History at key stages 1 and 2 section 1
Section 1. What is our area like today?
Children should learn:
- that a map is a representation of an area
- to recognise some features in the local area, and to locate them on a map
- that an area may contain a mixture of old and new buildings
Prepare a large simplified map of the area, with a picture of the school as its central point, and collect photographs of nearby buildings or features that the children will recognise.
Ask the children what they know about the area and mark on street names.
Put the photographs in their correct places on the map.
Use the pictures as a basis for an introductory discussion about how the buildings are used and who uses them. Ask the children to sort the buildings into 'old' or 'new', giving reasons for their choice. Use this as an opportunity to discuss what is meant by 'old'.
- identify features in their area on the large map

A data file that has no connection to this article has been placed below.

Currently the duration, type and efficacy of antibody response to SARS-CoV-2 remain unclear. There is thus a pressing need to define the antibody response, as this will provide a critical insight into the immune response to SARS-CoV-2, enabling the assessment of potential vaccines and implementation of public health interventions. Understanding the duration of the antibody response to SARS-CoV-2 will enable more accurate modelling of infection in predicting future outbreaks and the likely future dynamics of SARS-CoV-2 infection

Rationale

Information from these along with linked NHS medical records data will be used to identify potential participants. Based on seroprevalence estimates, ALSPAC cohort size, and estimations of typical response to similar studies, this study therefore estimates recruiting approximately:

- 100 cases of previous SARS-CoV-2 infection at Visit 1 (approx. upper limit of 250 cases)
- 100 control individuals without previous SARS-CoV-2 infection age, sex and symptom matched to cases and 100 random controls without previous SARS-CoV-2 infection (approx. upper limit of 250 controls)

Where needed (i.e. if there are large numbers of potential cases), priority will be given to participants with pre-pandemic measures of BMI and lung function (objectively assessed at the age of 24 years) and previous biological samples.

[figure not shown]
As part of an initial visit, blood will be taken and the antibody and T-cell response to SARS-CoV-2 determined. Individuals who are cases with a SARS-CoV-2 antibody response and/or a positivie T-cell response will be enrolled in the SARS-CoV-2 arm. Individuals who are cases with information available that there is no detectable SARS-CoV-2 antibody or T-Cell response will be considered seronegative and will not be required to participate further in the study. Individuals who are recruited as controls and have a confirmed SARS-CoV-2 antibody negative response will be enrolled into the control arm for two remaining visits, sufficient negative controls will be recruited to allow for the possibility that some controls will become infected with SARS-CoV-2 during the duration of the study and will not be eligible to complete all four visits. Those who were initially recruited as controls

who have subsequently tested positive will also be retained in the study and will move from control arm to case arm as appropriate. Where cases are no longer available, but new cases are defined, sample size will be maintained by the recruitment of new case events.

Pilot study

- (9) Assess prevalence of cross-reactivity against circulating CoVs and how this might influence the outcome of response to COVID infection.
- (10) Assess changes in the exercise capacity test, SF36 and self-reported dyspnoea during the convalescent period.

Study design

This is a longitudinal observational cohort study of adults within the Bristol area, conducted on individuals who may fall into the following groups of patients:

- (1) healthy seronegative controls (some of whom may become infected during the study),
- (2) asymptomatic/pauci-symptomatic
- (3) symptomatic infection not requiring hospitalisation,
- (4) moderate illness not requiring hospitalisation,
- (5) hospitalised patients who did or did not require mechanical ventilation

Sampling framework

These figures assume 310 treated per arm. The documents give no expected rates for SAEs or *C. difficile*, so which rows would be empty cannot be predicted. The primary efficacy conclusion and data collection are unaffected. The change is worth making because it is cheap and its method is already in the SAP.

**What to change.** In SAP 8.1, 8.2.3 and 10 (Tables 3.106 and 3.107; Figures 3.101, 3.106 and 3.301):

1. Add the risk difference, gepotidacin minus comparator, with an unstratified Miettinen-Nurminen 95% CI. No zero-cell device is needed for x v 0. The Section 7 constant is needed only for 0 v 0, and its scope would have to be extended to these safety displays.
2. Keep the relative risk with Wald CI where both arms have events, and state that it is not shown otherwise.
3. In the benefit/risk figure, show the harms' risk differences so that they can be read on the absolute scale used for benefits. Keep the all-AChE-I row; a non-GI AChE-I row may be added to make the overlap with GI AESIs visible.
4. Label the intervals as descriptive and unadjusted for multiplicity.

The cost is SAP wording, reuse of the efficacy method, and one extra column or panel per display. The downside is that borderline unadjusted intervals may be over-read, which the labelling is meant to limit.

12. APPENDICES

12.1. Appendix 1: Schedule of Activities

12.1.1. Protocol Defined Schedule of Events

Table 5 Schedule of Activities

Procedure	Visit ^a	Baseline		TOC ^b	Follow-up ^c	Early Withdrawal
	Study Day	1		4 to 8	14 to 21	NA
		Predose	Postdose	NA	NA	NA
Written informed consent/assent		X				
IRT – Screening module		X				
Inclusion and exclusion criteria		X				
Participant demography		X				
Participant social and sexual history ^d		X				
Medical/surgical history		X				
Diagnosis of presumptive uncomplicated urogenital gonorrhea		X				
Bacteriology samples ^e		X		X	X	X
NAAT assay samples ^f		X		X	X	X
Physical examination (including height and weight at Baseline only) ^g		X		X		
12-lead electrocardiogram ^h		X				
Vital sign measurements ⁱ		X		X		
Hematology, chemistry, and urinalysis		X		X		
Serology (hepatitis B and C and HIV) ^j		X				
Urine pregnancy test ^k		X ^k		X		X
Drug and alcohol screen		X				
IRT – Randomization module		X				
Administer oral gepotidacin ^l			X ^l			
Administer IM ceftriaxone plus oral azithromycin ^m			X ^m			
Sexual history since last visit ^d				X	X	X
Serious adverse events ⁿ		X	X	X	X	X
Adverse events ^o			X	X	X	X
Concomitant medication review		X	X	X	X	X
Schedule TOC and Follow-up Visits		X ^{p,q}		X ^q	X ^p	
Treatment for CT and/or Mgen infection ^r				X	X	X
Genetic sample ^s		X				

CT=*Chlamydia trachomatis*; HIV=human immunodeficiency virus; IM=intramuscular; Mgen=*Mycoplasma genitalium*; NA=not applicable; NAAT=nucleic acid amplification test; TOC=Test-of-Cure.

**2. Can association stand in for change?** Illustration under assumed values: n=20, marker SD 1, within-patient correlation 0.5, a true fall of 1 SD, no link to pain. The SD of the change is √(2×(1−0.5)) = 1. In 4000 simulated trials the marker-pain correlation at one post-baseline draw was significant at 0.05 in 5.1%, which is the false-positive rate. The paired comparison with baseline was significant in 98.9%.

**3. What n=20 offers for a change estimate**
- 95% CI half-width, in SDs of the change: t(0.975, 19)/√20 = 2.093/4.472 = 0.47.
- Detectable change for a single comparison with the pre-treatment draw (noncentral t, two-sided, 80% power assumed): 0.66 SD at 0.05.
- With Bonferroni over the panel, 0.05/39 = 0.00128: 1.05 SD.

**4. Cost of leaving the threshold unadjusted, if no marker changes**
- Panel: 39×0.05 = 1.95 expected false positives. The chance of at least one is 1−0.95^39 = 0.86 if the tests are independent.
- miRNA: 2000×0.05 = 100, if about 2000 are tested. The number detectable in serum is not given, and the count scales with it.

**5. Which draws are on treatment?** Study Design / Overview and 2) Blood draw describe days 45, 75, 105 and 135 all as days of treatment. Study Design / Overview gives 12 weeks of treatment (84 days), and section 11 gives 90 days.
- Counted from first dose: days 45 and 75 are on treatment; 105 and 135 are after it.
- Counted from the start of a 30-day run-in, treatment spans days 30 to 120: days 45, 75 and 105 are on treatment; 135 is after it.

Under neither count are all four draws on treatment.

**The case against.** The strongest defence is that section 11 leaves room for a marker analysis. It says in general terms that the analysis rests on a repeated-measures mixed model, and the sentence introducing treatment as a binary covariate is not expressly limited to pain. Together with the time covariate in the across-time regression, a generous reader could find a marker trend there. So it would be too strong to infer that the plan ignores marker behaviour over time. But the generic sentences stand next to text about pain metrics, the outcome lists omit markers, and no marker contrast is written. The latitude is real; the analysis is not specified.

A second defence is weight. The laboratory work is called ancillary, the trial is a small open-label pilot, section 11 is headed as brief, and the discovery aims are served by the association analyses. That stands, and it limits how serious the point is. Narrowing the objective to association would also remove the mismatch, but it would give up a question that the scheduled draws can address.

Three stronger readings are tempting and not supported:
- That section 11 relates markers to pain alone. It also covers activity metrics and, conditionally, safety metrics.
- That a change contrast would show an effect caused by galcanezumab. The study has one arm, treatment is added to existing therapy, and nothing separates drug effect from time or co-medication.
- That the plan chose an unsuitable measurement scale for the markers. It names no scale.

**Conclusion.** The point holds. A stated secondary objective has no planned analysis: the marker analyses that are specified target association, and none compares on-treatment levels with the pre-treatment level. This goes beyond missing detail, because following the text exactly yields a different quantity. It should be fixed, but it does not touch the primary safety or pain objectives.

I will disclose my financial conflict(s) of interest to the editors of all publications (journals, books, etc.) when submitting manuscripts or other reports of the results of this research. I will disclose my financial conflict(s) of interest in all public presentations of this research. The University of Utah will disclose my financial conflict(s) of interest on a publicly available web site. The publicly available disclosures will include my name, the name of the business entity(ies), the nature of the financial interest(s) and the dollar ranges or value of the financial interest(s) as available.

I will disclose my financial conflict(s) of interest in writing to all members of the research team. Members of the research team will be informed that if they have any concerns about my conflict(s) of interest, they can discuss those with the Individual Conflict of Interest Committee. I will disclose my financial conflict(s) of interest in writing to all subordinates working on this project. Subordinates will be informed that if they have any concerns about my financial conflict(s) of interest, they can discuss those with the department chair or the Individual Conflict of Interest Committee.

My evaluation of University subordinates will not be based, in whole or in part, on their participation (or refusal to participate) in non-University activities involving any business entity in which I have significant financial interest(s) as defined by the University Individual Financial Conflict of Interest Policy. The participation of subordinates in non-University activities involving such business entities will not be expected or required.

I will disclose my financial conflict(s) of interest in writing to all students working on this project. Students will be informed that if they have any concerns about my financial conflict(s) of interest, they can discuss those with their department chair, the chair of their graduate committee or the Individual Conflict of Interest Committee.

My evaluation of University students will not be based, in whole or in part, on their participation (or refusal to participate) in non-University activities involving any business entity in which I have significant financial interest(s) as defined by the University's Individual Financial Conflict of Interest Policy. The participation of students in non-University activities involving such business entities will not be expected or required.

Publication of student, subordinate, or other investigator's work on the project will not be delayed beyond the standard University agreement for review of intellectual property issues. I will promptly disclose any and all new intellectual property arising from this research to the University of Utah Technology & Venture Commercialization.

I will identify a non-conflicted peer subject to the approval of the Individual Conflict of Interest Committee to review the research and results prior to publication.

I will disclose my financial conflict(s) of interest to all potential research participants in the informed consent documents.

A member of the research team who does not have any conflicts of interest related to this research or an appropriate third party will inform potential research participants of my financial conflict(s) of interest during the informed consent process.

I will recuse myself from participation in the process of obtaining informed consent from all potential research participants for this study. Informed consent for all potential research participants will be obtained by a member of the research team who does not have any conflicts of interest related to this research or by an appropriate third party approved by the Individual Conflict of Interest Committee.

- use features of buildings to infer their use and who owned them
- categorise buildings as 'old' or 'new'
Points to note
Identify an individual building or a group of buildings, such as a street or row of shops.
Select buildings which are easily and safely accessible from school, which will interest children, and which have a range of available supporting material for a particular date or dates in the past, eg old photographs, maps, newspaper cuttings.
· Queens Road Factory - When was it built? What is it used for now?
· Rileys Toffees Factory (competitor) Hopwood Lane - When was it built? What is it used for now?
· Greystones - John and Violet Mackintosh's home - research its current use - is it one house or flats? When was it built?
· Mackintosh Homes - When were they built? Now that Mackintosh's doesn't exist, who looks after them? Do people who live there have to be retired workers from Mackintosh's?
Take photographs of local buildings, using digital technology if available.
Make sure they include a variety of different types of buildings that the children will recognise, eg shops, schools, churches, garages.
If possible, lay the large map out flat on the floor or on a table, rather than upright.
Remember when looking at 'old' and 'new' that some buildings are multi-period.
These activities have important connections with a geographical local study.
Information can be found on this website or some answers can be found on the trail, using your map.